Still in a reasonably jolly mood they sit down to dinner by candlelight, but when Edmund takes a sip of red wine he spits it out - it tastes of blood. The others nervously sample the same plonk but concur that it's actually burgundy - but not to Edmund. It gets worse - as they tuck in to the turkey they are consumed with pain as if they have been poisoned - it feels like the pain of deep, gnawing hunger (see where this is going?). Rachel, probably fearing that they will blame the cook, escapes upstairs. In her bedroom she sees, on the bed, the apparition of a dead, mummified child. No longer able to eat the food, their sense of isolation increases when Margaret notices that outside the cottage is complete darkness. No lights from other houses, no reflected candlelight, nothing. Finding all the doors locked Edmund attempts unsuccessfully to break a window. With Dan still attempting to rationalise the situation as some kind of mass hallucination, Edmund checks some photos taken of the cottage 'before' and 'after' the renovations - they now show the cottage derelict in both sets of photos, but also in one they can make out a woman in a shawl in the top floor window. As plaster begins to flake off the walls and the cottage starts to crumble, shedding itself of its modern makeover and reverting to its former dilapidated state, Rachel feels the arrival of a presence in the room, taking her over. "It's here, it's coming nearer, I can feel it!" she cries. And then things get really scary…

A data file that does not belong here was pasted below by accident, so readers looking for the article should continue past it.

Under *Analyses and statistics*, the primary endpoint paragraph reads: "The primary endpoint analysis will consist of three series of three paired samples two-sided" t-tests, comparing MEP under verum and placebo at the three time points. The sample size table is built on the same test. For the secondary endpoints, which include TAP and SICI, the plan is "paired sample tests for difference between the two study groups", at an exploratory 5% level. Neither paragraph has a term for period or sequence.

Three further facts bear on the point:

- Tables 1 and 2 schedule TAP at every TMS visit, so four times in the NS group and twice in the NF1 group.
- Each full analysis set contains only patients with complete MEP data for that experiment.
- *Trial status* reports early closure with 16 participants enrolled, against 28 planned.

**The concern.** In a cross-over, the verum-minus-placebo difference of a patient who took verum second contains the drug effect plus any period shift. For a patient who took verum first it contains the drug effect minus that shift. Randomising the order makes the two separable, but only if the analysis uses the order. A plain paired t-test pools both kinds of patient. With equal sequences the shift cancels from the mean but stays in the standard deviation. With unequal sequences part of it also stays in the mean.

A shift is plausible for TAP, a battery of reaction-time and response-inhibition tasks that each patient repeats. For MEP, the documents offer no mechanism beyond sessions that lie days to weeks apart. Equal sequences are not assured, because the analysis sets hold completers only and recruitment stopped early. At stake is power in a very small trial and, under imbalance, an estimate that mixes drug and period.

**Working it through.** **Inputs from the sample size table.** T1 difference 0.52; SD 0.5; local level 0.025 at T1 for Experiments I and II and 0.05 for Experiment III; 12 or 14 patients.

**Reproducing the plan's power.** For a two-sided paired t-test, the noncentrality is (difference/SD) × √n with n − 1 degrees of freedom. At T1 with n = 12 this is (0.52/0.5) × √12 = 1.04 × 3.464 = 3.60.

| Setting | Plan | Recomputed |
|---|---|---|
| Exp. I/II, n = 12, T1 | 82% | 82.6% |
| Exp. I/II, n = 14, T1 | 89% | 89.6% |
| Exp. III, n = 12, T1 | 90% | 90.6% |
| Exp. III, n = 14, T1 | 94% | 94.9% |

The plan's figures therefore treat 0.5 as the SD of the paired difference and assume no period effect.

The Exorcism's writer, Don Taylor, has received his fair share of criticism for the worthiness of the play's theme: that the modern world has become greedy and materialistic and in so doing has increased the gap between rich and poor, and in making his point with an extremely big stick. In The Exorcism the poor clearly get their own back on the materially obsessed foursome, and without spoiling the ending for you, let's just say it's no Christmas Carol, and Edmund isn't going to be bothered with the hassle of buying and selling again. But despite the moralising, which is laid on rather thick towards the play's close, it retains the ability to chill all these years later. The actors play it straight (remember when actors used to do that in the days before irony?) and the confined set works well to preserve the claustrophobic atmosphere. Credit for the overall spookiness of the play is also due to Herbert Chappell's haunting-though-minimal clavichord score which, used sparingly, punctuates well the growing unease of the four people trapped in the possessed cottage (remember when TV used music sparingly?).
The Exorcism is thoroughly recommended both as a neat 1970s time capsule of style and social conscience, and as a stonkingly good hour of TV drama. However, watching this in 2005, what I found chilling is that, rather than the characters seeming to be hard hearted and on the whole rather obnoxious (which is clearly how Taylor wanted us to see them), they actually appear quite normal in these post Thatcher capitalist times. Let's just hope safari suits don't catch on again.